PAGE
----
A pretty common need for content-driven websites is to know how well their long-form text content engages visitors. Content is the livelihood of their value proposition, and provides the page views and return visits that validate investments from advertisers. This got me thinking about ways to use Google Analytics to measure this in a more accurate way than currently exists.
Right now, content marketers are stuck with the rather crude “time on page”, “time on site”, and “pages per session” metrics. Time on page or time on site, for example, measure visitors on the site, but measure them whether or not they have actual content on screen. Pages per session can include pages that have nothing to do with content, such as “About Us” or “Contact” pages. There has to be a better, more accurate, and more useful way to solve this puzzle.
I would recommend a better way: we could measure how long the “container” for our main piece of content is visible to the visitor and has been on screen. We can measure this by session or by page, just as we do with time on site and time on page, but the main difference is that we are only measuring what is relevant to provide us feedback as to how engaging content is or how long our audience takes to read it.
What would we need in order to do this? We would need to add a CSS “id” tag to the HTML container that our content will be displayed in. We would also need to make sure that the tag only appears when the content inside the container is the actual blog post.
The next step would be to come up with a tool that does the following for us:
- Observes the presence of the container on screen (inside the browser viewport).
- Records the time the container was first visible on screen.
- Records the time at which the container stopped being visible on screen or the time at which the visitor navigated away from the page or the website.
- Subtracts the time the container was initially visible from the time the container was last visible in order to get the amount of time the container was on screen.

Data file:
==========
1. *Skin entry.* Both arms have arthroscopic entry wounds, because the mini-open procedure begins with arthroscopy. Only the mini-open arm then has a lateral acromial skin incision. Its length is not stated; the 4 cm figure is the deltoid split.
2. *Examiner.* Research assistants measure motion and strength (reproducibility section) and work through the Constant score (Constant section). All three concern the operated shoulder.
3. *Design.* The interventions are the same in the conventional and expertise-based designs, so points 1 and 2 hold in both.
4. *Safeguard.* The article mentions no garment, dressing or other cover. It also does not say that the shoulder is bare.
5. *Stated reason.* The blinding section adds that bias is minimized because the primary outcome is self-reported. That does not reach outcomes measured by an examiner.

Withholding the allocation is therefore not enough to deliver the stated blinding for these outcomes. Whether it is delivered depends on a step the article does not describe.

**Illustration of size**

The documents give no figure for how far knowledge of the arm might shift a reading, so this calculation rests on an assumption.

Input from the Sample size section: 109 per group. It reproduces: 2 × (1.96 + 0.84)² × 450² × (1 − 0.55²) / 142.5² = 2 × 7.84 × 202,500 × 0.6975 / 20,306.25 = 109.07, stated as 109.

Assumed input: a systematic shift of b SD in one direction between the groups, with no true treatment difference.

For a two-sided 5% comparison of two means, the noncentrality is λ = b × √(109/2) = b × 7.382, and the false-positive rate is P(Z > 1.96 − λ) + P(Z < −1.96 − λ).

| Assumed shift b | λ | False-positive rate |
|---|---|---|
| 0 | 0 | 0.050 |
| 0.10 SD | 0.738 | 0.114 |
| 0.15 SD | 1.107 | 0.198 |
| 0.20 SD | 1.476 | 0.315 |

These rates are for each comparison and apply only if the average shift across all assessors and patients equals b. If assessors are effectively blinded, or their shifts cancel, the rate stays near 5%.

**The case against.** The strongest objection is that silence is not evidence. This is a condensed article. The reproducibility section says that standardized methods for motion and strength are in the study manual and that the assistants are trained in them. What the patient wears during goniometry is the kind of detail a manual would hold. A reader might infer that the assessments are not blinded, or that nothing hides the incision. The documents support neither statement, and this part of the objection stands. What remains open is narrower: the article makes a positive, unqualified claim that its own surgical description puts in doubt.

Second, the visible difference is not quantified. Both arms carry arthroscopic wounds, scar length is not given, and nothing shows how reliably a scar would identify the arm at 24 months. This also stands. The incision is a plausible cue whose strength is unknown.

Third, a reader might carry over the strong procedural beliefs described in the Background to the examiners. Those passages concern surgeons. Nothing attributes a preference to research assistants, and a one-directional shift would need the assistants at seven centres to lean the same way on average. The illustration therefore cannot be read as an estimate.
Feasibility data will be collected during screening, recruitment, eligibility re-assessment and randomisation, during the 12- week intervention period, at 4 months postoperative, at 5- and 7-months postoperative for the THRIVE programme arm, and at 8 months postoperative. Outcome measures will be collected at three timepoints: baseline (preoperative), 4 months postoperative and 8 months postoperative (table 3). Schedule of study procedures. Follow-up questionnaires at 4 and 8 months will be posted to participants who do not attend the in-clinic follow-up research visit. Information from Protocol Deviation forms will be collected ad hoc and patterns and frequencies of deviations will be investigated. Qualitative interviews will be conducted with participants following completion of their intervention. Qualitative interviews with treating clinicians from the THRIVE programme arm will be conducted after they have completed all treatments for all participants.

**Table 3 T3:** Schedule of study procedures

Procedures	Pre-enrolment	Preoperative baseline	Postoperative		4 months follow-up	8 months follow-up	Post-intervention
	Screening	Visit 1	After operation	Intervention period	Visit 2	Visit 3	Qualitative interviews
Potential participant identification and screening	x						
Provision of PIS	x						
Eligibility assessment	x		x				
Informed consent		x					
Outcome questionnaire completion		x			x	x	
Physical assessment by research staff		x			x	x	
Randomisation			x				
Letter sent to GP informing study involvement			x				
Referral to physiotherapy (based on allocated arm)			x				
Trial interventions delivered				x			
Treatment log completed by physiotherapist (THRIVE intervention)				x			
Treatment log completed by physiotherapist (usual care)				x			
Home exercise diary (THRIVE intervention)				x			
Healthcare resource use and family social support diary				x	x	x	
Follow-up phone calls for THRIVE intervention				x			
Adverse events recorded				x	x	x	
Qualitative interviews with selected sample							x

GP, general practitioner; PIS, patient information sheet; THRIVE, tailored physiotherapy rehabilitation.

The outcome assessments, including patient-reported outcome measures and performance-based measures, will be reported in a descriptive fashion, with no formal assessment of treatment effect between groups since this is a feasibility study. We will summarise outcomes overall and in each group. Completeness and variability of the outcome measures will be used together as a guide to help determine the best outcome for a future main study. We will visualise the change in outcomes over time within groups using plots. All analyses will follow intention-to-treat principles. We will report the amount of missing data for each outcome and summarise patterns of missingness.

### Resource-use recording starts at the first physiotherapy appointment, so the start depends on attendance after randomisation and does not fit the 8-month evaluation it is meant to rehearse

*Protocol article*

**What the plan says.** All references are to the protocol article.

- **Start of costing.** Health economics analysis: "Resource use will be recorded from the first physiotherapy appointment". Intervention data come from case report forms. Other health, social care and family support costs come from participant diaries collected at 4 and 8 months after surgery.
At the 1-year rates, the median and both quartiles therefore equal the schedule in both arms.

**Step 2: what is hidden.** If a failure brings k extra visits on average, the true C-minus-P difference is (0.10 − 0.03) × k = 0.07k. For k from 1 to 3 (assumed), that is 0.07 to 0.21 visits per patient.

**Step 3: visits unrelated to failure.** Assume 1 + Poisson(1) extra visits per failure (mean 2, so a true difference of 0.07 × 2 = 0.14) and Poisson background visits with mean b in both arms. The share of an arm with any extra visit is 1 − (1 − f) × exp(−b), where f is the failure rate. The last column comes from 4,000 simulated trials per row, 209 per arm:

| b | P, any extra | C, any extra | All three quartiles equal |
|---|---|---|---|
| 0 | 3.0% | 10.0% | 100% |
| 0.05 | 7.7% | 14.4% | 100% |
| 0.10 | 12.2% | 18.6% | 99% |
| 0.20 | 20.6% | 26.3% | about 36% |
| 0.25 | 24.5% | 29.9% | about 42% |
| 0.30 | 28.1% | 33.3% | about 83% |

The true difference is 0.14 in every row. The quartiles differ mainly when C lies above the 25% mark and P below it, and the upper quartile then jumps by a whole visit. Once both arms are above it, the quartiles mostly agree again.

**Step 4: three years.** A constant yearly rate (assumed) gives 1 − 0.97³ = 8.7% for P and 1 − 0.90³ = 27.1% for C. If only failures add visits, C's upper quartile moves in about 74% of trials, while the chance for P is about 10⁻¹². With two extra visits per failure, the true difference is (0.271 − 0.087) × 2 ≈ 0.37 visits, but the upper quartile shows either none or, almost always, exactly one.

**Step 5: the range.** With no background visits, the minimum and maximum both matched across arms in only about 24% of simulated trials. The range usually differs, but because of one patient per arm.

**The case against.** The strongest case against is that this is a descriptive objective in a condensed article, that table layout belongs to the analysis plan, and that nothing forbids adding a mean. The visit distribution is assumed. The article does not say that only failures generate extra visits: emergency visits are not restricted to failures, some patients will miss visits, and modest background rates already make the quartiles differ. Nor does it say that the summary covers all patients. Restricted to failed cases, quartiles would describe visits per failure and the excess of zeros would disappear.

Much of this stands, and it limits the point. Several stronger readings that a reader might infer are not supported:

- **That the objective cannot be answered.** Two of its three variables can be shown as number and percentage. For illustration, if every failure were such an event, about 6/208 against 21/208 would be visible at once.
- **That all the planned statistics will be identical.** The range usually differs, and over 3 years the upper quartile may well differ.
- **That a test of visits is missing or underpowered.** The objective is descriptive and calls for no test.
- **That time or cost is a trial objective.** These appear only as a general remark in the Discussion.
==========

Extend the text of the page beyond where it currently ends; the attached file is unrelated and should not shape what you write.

- Sends the data to Google Analytics as an Event when the page changes so we can get data for a per-page “time on content”. We’ll need to be able to briefly capture the user’s navigation, make the calculation, fire off our Google Analytics data, and then let the visitor continue onto their original destination. It’s possible, and it’s been done before to implement “outbound link” tracking on other websites.
- Sets a visit-level cookie to add the amount of time content was visible to a running total so we can get the per-session “time on content”. Divide this by the number of pages
- Sends the data to Google Analytics as an Event when the page changes so we can get data for a per-session “average time on content”. Again, we’ll need to intercept the user’s navigation to calculate and send the data to Google Analytics.
It would also be important to set a maximum amount of time in case a user leaves the page open in the background. Consider getting someone else who is less used to reading content on the Internet to read a selection of articles of varying length on your website while timing themselves. The amount of time it takes that person to read each of the articles can be averaged out to provide you with a benchmark for how long the average user may take to read the article or blog post. Add a couple of minutes to that average, and then use the subsequent number as your “time-out”.
So there you have it: an idea for more effectively measuring and defining visitor engagement with text-based content like articles, blogs, or whitepapers, on a website whose central value plan is based on that content.
The more we know about how visitors are using content, and the more accurate that knowledge is, the better we can find out what sort of content works best for our target audience and adjust our strategy and posting schedules accordingly. Content might be king, but data is its queen.
Written by Jordan Louis
Originally posted on online-behavior.com
J. Fitzgerald Group is a full-service traditional and digital marketing communications firm based in suburban Buffalo, N.Y.